Faced with sharp criticism from Hispanic groups and rejection by the U.S.
Department of Education, Denver Public Schools officials are standing pat on their revised bilingual education program.

They are doing this based on their strong conviction that the new plan will yield the language grasp these bilingual students need, and we believe that conviction deserves support.

Acknowledging previous flaws in the program, school officials redesigned it with the goal of making some 13,000 Spanish-speaking Denver students readers and writers of English in three school years, then easing them into the school mainstream. The plan includes provisions for close monitoring of students’ needs as they enter the program and their achievements as they prepare to leave it. Students who need more than three years will get it,
and those who succeed earlier will be moved ahead faster. In addition, we believe, the plan should include equally strong provisions for continued evaluation of students’ progress after they exit the bilingual classroom.

The rift with the federal education department’s Office of Civil Rights revolves around its requirement that exiting students must perform at the 30th percentile of students nationally. DPS Superintendent Irv Moskowitz says such numbers mean little in individual evaluations, so the new Denver bilingual plan ignores the 30 percentile rule and concentrates on teacher-administrator-specialist teams for measuring each student’s progress.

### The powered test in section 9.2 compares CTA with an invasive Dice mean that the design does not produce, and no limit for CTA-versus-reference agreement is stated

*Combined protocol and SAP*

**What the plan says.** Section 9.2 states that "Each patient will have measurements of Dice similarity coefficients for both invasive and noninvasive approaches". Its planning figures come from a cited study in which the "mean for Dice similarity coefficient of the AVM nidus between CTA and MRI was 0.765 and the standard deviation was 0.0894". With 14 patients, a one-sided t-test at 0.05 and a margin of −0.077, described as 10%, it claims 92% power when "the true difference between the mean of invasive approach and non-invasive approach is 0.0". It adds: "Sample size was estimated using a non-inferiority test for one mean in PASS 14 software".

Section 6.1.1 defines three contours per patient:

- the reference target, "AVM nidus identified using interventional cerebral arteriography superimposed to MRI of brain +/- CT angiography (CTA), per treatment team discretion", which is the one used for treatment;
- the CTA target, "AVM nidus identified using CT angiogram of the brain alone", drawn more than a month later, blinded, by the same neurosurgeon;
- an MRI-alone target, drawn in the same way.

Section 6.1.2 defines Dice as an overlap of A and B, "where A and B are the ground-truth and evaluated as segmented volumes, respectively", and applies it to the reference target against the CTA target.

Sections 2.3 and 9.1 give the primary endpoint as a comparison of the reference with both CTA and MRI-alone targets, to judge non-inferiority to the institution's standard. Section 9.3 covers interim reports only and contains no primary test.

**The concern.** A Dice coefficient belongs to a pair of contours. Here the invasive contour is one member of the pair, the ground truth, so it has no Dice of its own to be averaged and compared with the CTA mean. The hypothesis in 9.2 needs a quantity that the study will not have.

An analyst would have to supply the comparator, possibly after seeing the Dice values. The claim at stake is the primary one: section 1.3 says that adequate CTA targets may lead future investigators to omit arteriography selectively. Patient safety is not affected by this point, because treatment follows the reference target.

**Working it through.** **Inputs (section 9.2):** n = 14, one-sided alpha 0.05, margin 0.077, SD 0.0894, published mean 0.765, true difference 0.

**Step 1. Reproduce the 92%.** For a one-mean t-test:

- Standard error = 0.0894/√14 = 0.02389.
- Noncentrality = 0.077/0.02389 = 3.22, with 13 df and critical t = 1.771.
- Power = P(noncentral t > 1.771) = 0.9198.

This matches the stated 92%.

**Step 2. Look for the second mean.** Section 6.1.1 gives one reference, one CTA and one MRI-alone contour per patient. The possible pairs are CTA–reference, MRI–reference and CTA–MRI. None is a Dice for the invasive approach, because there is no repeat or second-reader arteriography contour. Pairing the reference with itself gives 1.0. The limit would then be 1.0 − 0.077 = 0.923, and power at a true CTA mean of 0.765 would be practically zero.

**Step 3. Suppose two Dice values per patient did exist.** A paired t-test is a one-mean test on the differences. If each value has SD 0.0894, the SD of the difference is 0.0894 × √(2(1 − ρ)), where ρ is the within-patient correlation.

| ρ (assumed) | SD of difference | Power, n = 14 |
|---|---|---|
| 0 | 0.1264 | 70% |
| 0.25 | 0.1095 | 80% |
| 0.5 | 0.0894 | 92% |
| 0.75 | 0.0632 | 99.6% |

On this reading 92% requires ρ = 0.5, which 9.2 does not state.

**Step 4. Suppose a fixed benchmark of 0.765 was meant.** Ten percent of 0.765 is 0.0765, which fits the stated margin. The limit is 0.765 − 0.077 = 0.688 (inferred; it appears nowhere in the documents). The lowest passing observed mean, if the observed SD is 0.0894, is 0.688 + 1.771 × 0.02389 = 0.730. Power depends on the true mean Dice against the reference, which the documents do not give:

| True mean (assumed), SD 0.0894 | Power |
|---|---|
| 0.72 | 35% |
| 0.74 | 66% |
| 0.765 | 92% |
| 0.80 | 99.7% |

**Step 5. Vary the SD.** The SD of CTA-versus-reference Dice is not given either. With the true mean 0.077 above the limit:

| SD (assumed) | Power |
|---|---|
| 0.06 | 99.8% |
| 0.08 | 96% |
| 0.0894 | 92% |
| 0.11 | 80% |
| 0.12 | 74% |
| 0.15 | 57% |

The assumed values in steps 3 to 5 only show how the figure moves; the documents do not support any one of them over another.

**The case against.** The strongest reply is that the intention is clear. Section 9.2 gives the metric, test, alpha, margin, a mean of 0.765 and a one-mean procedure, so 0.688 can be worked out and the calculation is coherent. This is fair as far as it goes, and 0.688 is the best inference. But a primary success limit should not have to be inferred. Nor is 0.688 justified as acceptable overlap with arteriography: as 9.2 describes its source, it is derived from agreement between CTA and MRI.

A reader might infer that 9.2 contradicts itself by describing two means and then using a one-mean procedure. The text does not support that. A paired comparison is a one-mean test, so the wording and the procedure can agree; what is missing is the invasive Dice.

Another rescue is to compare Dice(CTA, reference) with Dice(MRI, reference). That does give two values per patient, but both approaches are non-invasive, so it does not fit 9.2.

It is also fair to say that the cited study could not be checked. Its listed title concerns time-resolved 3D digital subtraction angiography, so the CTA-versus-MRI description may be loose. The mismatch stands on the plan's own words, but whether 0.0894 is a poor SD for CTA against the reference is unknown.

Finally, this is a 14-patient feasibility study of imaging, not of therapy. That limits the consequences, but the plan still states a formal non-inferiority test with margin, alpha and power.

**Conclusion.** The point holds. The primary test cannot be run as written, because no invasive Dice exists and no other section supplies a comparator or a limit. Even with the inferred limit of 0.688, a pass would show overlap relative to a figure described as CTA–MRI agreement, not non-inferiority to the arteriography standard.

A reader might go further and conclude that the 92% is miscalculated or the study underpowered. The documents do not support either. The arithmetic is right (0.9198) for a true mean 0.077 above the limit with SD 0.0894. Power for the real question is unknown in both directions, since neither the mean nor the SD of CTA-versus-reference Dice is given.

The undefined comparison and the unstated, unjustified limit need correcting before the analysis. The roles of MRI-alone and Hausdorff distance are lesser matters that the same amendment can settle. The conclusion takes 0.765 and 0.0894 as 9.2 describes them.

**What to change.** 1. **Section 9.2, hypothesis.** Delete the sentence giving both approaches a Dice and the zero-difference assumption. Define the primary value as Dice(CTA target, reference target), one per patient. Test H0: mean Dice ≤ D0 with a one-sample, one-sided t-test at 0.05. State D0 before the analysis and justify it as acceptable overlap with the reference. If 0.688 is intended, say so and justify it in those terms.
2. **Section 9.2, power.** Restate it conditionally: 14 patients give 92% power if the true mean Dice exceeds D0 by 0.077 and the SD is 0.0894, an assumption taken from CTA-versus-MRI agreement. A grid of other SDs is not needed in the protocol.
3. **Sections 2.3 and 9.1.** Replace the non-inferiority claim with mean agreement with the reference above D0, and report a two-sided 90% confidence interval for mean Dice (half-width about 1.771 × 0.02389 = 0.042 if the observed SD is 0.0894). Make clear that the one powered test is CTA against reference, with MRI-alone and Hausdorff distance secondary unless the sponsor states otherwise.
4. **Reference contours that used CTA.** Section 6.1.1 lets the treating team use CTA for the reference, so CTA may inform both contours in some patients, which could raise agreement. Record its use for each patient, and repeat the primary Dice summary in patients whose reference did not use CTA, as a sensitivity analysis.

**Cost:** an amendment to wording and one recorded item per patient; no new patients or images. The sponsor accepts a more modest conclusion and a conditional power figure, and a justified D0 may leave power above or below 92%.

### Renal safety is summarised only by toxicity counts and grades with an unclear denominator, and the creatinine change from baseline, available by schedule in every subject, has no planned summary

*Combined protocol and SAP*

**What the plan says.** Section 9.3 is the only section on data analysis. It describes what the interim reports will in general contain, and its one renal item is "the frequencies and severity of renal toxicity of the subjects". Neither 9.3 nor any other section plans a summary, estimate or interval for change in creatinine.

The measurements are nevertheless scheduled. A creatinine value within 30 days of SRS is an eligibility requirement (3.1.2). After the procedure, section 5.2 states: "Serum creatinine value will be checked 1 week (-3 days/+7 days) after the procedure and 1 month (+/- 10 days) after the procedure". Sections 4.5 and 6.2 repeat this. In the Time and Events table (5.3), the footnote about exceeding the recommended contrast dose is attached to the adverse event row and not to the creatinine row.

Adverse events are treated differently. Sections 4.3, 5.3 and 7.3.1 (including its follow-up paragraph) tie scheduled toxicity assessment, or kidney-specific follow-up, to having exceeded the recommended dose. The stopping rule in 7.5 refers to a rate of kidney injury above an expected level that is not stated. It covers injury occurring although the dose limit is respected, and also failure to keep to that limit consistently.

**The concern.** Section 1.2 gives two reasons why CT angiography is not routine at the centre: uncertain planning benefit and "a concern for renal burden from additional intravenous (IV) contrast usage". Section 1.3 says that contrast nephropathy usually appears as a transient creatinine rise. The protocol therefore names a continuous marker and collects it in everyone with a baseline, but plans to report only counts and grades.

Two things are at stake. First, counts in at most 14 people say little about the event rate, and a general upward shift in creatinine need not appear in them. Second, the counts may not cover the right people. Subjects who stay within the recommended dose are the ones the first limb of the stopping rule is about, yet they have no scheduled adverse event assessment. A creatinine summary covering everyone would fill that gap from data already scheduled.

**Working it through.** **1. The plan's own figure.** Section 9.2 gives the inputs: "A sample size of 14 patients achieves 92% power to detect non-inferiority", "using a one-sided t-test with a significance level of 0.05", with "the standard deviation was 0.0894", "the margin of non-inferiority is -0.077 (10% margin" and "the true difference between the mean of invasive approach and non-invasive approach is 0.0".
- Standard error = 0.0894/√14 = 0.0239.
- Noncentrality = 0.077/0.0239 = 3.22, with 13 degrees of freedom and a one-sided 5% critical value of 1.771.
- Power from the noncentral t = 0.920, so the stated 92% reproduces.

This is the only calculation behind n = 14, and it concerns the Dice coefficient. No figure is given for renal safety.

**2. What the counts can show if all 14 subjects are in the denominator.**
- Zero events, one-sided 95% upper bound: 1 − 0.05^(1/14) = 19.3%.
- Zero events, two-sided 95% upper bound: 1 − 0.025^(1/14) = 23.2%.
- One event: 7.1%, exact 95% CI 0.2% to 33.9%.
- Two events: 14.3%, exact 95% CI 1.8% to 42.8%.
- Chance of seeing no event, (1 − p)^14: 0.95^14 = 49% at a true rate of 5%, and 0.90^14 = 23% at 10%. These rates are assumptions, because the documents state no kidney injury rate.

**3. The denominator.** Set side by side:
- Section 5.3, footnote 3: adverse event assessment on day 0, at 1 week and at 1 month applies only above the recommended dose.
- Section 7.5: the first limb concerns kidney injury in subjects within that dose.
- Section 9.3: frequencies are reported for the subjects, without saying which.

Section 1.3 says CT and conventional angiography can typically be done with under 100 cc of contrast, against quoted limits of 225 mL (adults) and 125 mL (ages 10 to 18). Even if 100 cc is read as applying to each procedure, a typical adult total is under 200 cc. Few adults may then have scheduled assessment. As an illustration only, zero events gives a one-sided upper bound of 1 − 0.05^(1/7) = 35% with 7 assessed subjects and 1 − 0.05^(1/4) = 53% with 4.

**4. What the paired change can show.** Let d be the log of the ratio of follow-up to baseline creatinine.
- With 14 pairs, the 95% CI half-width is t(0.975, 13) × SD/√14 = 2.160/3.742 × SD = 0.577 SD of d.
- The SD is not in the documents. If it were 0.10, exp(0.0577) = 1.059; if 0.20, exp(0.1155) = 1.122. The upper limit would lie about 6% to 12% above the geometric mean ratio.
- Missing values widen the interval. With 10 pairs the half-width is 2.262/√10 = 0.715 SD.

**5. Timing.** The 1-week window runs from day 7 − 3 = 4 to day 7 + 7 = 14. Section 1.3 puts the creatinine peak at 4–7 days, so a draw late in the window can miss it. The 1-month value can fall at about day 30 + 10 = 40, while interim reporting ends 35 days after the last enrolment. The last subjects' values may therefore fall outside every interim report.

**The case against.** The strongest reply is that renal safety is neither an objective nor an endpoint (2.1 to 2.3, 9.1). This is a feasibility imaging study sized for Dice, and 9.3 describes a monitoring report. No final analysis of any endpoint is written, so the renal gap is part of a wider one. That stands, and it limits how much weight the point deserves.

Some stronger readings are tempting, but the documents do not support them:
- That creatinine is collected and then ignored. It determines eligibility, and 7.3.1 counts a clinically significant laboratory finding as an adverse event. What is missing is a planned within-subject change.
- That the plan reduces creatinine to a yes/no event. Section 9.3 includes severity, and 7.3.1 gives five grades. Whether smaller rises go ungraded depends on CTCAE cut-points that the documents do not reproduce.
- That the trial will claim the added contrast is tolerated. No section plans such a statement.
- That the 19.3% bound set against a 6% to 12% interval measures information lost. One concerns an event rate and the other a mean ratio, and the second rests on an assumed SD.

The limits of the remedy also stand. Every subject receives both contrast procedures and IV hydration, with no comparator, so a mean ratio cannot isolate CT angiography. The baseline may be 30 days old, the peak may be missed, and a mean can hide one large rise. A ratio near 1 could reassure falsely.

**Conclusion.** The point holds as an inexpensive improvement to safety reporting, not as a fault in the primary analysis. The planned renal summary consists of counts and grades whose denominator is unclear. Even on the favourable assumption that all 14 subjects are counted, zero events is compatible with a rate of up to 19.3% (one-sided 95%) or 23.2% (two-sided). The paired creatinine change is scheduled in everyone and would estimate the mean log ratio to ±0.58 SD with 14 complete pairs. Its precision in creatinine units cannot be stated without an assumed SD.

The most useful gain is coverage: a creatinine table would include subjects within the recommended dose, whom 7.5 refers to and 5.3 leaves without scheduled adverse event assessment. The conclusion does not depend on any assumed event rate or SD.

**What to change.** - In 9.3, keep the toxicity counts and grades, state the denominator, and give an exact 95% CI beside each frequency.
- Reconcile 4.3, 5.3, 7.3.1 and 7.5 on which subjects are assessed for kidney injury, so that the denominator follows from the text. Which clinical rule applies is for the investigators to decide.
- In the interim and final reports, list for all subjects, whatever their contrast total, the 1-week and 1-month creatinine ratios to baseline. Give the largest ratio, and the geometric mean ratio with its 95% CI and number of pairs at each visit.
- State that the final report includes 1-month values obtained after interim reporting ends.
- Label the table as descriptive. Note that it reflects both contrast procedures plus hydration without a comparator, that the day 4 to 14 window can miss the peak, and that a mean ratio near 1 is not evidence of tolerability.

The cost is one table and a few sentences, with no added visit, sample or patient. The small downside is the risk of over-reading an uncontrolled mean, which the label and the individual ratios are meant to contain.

The criticisms by a coalition of Hispanic parents and community groups are harder to address and have been aired since 1984, when a lawsuit brought by the Congress of Hispanic Educators put bilingual education under the jurisdiction of U.S. District Judge Richard Matsch.

While not all these groups agree, a widely shared complaint is that the bilingual programs don’t address students’ educational needs beyond language proficiency and don’t give them enough cultural nourishment. Another is that many of the program’s teachers are unqualified or underqualified, and this condition continues despite the district’s constant search for qualified bilingual teachers.

If the Denver plan now in the hands of the Office of Civil Rights doesn’t pass federal muster, the school district could lose $ 30 million in federal school aid, which is a hefty sum considering the district’s total budget last year was $ 379 million.

The district is aware that the stakes are high. It is unlikely, however,
that the federal agency would take such a punitive tack without putting Denver’s bilingual plan before Matsch’s court, which has the final say-so on whether Denver is fulfilling its obligation to educate all of its children.

From the resolve it has shown in facing its critics so far, it seems clear that the district is willing to submit its bilingual plan to that scrutiny.

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